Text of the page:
A Mechanistic Model for Horizontal Gravel Pack Displacement
- Andre L. Martins (Petrobras S.A.) | Joao V.M. Magalhaes (Petrobras S.A.) | Agostinho Calderon (Petrobras S.A.) | Carlos M. Chagas (Petrobras)
- Document ID
- Society of Petroleum Engineers
- SPE Journal
- Publication Date
- September 2005
- Document Type
- Journal Paper
- 229 - 237
- 2005. Society of Petroleum Engineers
- 1.6 Drilling Operations, 1.7.7 Cuttings Transport, 1.10 Drilling Equipment, 1.8 Formation Damage, 2.4.3 Sand/Solids Control, 1.6.9 Coring, Fishing, 2 Well Completion, 4.3.4 Scale, 2.4.5 Gravel pack design & evaluation, 2.5.2 Fracturing Materials (Fluids, Proppant)
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This article presents the detailed formulation for each of the three stepsof a horizontal gravel-pack displacement operation, including sand injectionand alpha/beta waves propagation. The main core of the model, aiming to definealpha wave height, is based on a well known two-layer model. Initiallydeveloped for hydrotransport applications, this kind of model has been adaptedby several authors for drilled cuttings transport analysis. Additionally, acomparison between theoretical predictions and pumping charts from a fieldoperation performed in Campos basin is presented.
Gravel packing is today the most frequently applied sand control techniquein Campos Basin, offshore Brazil. Because of the critical conditions, such asthe deep and ultradeep waters and low fracture gradients, great precision isrequired to assure gravel-packing success. Several models available in theindustry for horizontal gravel pack design are essentially empirical, resultingin imprecise predictions for extrapolated conditions.
These aspects were the primary motivators for the development of amechanistic model to describe the whole operation.It is a consensus amongdesign and operation engineers that a physically based software is a necessaryrigsite tool for determining operational parameters, especially whenlast-minute data have to be considered. Reliable and fast results are requiredto enhance the chances of a successful operation.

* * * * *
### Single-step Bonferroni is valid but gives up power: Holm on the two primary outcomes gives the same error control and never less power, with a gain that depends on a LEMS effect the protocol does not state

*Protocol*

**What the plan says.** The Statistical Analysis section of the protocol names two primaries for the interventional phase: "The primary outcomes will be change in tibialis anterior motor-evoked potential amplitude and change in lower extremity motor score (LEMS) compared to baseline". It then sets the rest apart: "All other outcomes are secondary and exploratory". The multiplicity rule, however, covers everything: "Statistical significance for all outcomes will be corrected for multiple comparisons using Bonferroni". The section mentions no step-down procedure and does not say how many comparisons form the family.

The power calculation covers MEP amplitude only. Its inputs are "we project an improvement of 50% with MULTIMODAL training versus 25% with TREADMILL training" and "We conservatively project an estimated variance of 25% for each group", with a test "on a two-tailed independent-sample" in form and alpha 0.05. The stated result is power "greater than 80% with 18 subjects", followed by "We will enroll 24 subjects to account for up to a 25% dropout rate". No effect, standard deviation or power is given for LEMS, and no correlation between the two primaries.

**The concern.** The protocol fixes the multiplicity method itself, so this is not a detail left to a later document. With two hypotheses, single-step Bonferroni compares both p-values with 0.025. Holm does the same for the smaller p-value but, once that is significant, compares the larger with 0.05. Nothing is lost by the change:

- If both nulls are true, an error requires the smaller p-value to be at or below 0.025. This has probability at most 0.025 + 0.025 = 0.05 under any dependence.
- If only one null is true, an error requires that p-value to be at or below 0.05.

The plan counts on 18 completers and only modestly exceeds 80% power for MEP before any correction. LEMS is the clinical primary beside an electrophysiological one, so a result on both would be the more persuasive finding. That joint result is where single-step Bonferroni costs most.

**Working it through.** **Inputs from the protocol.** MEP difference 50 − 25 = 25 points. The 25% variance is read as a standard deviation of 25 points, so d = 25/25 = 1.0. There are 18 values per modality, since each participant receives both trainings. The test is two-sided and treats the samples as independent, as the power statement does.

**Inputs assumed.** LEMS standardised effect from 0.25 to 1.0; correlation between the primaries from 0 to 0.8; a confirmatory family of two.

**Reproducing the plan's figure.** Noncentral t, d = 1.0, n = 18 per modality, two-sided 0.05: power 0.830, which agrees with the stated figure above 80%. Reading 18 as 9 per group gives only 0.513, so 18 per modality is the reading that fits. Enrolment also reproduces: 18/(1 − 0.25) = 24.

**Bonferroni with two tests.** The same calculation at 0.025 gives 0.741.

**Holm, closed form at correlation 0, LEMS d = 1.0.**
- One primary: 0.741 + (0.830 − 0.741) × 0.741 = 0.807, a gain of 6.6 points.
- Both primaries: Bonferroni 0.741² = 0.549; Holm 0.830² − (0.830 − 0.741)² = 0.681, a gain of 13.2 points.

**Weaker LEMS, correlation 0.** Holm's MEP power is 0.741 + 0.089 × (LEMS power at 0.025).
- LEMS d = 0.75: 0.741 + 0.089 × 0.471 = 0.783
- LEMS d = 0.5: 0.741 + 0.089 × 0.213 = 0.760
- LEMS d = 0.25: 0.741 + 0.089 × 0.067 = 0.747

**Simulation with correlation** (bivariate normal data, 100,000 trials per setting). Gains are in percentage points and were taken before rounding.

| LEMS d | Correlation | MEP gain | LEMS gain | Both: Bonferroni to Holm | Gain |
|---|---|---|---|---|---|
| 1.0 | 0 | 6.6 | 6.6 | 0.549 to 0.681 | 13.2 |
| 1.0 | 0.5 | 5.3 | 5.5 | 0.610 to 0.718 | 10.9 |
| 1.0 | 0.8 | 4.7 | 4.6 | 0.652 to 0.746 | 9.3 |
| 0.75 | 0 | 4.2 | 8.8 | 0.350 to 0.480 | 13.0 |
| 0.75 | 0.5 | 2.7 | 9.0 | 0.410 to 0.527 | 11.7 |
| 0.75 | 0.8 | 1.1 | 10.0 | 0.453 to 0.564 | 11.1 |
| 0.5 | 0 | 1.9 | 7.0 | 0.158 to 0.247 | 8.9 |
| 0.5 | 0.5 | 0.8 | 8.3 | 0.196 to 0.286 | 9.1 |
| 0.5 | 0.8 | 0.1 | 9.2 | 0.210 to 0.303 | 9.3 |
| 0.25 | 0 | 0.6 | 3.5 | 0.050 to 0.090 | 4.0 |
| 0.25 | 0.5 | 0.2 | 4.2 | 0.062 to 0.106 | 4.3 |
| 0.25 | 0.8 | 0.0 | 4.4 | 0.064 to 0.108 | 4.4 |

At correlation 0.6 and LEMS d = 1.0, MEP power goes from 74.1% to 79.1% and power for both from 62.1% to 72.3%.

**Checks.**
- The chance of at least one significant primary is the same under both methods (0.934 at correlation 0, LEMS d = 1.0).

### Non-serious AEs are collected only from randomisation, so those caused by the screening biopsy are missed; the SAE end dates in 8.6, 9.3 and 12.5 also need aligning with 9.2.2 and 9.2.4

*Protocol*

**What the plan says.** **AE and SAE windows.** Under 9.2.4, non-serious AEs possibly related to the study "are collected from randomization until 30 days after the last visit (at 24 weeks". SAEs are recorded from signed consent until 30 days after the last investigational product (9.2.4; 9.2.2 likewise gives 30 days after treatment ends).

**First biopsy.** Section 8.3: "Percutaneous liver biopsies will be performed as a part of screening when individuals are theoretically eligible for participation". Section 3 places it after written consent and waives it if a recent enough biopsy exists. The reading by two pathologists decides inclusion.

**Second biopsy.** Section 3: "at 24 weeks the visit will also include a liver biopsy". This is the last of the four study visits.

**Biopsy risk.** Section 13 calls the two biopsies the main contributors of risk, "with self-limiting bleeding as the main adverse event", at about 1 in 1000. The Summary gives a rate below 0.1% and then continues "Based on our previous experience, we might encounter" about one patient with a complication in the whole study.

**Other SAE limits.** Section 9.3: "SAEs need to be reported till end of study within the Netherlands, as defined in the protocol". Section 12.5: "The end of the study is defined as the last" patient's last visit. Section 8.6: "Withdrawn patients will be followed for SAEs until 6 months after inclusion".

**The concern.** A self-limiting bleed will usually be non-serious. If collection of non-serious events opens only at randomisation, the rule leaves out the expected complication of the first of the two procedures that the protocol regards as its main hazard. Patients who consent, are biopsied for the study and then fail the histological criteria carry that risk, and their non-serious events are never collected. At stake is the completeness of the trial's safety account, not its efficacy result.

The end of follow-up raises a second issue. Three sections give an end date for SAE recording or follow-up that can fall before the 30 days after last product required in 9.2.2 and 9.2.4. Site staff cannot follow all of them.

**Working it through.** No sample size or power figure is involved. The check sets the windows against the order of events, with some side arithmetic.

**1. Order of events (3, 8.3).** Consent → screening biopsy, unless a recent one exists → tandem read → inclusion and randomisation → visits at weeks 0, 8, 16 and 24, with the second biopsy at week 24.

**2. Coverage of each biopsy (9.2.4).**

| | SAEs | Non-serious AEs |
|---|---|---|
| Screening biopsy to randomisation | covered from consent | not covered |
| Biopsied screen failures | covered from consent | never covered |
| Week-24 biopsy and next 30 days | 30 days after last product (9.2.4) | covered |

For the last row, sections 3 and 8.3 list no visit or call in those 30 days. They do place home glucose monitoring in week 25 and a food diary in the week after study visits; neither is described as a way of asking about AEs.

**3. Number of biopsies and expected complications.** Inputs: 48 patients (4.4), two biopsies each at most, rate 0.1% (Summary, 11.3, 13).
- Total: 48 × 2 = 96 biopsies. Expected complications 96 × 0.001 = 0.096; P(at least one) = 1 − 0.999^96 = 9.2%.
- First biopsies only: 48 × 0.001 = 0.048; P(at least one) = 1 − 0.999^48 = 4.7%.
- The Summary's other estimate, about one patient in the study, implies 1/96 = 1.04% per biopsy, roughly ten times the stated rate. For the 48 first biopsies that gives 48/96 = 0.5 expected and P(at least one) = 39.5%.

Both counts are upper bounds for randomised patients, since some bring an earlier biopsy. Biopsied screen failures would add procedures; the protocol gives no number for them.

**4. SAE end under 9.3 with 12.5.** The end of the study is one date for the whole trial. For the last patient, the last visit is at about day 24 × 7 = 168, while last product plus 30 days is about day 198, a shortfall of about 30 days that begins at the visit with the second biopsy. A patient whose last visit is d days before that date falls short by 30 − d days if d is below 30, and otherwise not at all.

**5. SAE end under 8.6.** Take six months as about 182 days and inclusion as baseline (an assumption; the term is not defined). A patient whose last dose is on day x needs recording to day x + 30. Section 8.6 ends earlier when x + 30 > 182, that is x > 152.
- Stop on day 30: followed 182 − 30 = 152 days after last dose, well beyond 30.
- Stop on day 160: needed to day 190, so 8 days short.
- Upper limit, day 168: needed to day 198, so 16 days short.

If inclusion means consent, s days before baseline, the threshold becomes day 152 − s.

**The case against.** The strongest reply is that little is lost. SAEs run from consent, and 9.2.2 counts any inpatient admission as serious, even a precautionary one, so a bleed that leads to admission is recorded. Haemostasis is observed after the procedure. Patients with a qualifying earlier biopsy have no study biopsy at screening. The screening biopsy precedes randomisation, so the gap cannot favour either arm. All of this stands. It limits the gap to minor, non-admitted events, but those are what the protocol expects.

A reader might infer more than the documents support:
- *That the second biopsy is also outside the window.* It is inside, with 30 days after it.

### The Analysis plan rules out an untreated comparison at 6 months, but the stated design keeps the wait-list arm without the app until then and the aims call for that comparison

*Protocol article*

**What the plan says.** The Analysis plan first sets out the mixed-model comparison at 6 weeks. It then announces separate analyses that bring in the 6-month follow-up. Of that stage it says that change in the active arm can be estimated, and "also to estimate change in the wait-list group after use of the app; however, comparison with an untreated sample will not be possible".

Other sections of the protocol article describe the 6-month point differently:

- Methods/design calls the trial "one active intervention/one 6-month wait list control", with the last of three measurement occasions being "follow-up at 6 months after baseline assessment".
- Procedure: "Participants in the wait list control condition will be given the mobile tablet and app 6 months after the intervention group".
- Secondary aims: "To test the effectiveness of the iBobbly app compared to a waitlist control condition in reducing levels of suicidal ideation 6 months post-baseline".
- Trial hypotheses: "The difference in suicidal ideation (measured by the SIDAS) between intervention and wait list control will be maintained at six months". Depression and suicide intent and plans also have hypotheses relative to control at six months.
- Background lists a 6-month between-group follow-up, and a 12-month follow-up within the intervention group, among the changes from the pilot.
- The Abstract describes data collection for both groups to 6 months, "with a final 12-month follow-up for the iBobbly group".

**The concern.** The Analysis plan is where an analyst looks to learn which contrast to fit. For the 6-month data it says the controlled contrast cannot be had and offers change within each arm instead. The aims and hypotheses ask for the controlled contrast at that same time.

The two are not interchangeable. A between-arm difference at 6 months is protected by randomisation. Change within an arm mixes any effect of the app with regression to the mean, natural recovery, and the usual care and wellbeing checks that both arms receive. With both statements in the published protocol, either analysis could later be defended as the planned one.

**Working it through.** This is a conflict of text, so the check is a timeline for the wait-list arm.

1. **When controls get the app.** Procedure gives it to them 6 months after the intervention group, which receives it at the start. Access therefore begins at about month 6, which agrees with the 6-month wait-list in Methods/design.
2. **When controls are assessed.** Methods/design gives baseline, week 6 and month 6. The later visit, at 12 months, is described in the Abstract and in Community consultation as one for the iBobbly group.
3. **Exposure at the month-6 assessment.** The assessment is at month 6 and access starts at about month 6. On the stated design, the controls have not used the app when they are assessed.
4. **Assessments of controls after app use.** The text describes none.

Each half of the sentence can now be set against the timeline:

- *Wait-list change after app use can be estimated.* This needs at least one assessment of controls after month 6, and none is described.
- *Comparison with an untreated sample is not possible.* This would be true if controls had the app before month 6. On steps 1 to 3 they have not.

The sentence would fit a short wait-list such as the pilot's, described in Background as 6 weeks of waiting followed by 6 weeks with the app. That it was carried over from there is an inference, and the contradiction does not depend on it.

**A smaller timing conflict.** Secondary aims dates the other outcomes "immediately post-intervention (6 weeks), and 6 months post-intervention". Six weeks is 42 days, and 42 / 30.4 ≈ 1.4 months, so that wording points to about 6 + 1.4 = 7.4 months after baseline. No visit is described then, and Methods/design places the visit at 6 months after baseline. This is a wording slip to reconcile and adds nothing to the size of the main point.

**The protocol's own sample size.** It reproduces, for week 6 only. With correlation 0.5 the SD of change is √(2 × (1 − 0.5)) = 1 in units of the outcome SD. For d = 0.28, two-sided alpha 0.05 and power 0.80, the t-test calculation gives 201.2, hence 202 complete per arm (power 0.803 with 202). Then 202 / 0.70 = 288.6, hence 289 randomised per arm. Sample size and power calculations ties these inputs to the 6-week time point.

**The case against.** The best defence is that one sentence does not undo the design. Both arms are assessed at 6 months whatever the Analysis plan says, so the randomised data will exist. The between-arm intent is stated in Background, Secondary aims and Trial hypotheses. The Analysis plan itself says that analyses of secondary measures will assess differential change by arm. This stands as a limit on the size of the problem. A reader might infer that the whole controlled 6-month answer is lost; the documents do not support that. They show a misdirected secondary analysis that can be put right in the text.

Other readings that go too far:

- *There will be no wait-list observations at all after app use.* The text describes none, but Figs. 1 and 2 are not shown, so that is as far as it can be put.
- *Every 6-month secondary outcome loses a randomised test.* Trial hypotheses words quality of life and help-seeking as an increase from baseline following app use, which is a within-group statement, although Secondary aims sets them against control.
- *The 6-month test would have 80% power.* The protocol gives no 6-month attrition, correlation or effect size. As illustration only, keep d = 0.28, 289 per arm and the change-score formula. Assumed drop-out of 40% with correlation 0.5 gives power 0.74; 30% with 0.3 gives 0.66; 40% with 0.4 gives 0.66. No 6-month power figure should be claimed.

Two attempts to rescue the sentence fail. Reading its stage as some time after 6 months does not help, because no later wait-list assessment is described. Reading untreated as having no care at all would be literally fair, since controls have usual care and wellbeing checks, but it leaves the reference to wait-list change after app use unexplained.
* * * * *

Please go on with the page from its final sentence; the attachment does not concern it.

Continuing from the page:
Several authors present experimental results of horizontal gravel packingperformed in test facilities: Forrest1 presents a correlation to estimate packlength limits in highly inclined and horizontal wells based on a full-scalemodel wellbore tests with viscous fluids and water.
Nguyen et al.2 developed a 3D numerical simulator based on thefinite-volumes method, which can monitor the transport process of the slurry inboth axial and angular directions. Conservation of mass and momentum isconsidered in each sector element (finite-volume cell) to evaluate its fluidtransport process. Each sector element is assumed to process homogeneousproperties within its control volume. The model considers rheologicalproperties of fluid, effect of gravel settling, and friction pressurecalculation.
Penberthy et al.3 present several field tests in a 1,500-ft-long simulatorto identify the main variables that govern the phenomenon.Extensivefield-scale testing has aided in the development of procedures and operationalguidelines that are still today relevant. Software has also been developed thatis based on correlations to determine gravel transport velocity and mechanisticmodels to determine pressure drop and friction factor.
Sanders et al.4 present a numerical model based on a pseudo-3D approachaiming to simulate of an alternative flow path concept during the horizontalgravel-pack placement.The model solves the equations of volume andmomentum conservation for the incompressible slurry in the wellbore.Inorder to validate the flow-path concept both small-scale and large-scaleexperimental tests using models ranging from 5 to 1,000 ft in length wereperformed.
The dynamics of data acquisition to run gravel-packing simulations requirescontinuous updating, and part of the information is accurately available only afew hours before pumping starts. Other data, such as detailed caliperinformation, remain unavailable in several cases. Considering the several inputuncertainties for the process, the necessity to run simulations in a shorttime, and the limited processing capacity of portable computers, a majorpremise for the development was to consider simplified models that couldfullfil the operational requirements. Of course, such models should be able tocapture the major phenomena governing the process and predict pressuresproperly.
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